This week, I was in and out of about 50 different church offices. My friend and I were delivering information about The Apprentice Gathering, and annual conference put on by the Apprentice Institute at Friends University. Our job was to drive around town to each church on our list, go into the office, and deliver a mug filled with candy and information about the conference to the pastor of the church. Pretty simple. For most churches, we were in the building for 5 minutes maximum.

I learned a lot about American church culture in the three days we spent driving around, and I was shocked by what I found.

As an unexpected visitor, I felt incredibly unwelcome overall.

Almost every church we went to had their front doors locked with a buzzer system to get in. Some of them even had a two-way mirror on the doors, so that any visitors were unable to see inside. I know that these are safety precautions, but to me, what they said was "Go away. We don't want you here." I'm not saying that safety isn't important. What I am saying is that locked doors and two-way mirrors don't really preach the love of Jesus.

Once we were inside the buildings we would walk into the main office and usually talk to a receptionist. We would tell her (every single one was a woman) that we were looking for the pastor/reverend/father and explain that we were from the Apprentice Institute. At a few of the churches, we were welcomed with big smiles and the pastor would come out to speak with us immediately. At a majority of the churches, however, she would look at us curiously, ask if we had an appointment, and, when we said no, she would either let us speak to the pastor's secretary, or she would take the mug and promise to give it to him/her.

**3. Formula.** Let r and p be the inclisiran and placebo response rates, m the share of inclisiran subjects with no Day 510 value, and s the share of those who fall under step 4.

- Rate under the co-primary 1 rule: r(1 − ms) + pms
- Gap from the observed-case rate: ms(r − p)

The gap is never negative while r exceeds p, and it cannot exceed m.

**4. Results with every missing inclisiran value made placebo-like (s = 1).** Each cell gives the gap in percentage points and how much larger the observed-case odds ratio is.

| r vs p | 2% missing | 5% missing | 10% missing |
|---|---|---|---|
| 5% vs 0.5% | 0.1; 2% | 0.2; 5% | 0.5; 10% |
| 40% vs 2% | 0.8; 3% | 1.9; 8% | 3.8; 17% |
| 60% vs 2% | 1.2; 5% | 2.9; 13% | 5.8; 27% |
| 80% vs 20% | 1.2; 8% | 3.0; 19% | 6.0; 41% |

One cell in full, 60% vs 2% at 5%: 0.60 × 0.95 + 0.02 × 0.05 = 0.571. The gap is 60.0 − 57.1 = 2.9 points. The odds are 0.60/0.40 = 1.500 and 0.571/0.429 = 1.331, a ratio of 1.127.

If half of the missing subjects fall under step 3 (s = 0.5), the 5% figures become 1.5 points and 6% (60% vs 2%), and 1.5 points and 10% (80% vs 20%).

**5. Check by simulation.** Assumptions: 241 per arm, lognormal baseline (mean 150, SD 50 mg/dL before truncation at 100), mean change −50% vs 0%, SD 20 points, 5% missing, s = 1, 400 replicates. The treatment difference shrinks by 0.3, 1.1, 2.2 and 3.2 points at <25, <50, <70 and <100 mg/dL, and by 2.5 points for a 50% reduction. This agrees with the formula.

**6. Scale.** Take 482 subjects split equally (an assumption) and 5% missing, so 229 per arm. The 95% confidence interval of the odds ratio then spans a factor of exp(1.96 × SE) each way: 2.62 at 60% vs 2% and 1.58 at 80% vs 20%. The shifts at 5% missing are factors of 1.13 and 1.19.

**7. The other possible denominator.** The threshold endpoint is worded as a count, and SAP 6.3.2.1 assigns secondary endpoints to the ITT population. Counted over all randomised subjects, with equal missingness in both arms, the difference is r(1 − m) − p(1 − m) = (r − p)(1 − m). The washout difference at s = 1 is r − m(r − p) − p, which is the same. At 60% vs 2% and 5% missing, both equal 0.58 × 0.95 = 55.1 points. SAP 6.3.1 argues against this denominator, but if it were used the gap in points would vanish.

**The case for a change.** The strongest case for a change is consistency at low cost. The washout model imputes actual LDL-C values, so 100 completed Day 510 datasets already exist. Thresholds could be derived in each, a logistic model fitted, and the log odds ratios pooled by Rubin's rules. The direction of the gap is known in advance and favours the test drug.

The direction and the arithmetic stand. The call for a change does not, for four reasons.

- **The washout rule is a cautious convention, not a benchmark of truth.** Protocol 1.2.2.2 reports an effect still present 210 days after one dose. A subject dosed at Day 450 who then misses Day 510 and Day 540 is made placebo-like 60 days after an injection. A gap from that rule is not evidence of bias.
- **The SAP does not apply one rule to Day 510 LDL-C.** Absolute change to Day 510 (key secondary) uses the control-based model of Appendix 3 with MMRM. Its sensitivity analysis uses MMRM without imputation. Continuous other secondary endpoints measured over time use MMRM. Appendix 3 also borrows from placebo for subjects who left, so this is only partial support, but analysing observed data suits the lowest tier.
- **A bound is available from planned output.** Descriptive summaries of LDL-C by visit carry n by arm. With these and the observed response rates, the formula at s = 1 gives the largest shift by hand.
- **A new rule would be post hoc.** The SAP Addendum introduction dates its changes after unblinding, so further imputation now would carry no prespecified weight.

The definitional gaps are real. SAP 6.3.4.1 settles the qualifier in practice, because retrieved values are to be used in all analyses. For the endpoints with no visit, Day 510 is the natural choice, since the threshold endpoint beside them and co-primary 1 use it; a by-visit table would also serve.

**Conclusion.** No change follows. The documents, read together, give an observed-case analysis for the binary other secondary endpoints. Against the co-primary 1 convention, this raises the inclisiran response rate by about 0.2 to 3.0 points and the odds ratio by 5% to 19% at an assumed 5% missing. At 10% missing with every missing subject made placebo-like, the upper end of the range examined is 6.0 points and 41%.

What's the big deal about that? The pastor is probably busy and doesn't have time to talk to strangers. Right.

The way I see it, it's the pastor's job to talk to strangers. We weren't asking for an hour of his/her time. We weren't even asking for 30 minutes. We just needed 3 minutes to explain the conference and hand the guy a mug full of candy. Somehow, though, 40 out of 50 pastors were too busy for that. They were writing their sermons and "not to be disturbed". Sometimes we weren't even given a reason we couldn't see whom we were looking for, we just weren't allowed to.

People: This is not what the Church is about. This is not what Jesus calls us to.

This mindset of being "too busy" or not wanting to talk to people because you don't know them is the narrative of this world. The call of Jesus is pretty clear: live with Him in the Kingdom right now. That means taking five minutes to talk to a stranger when they specifically ask to talk to you. It means making visitors feel welcome in the church anytime, not just on Sunday mornings when it is convenient for you. It means putting your own comfort (in the form of locked doors and two-way mirrors) aside to make others feel loved.

This is not some sort of do's and don'ts list that I think churches need to follow. This is somewhat of a gray area. We do live in this world, and sometimes we have to run by its standards. Safety is important. Getting a sermon written is important. But when those things get in the way of loving others, they are no longer important. Our churches need to stop running like businesses. We are not in the business of conversion. That is not our job. Our job is to preach the Gospel.

St. Francis once said, "Preach the Gospel wherever you go, and, if necessary, use words." If we were doing more of that (letting our actions speak louder than our words) maybe this wouldn't be such a problem in our local churches. If we were more concerned about loving people than about spending exactly 15 hours a week writing a sermon, maybe visitors would feel a bit more welcome, and maybe our churches would be busting at the seams.

But that's just one girl's opinion.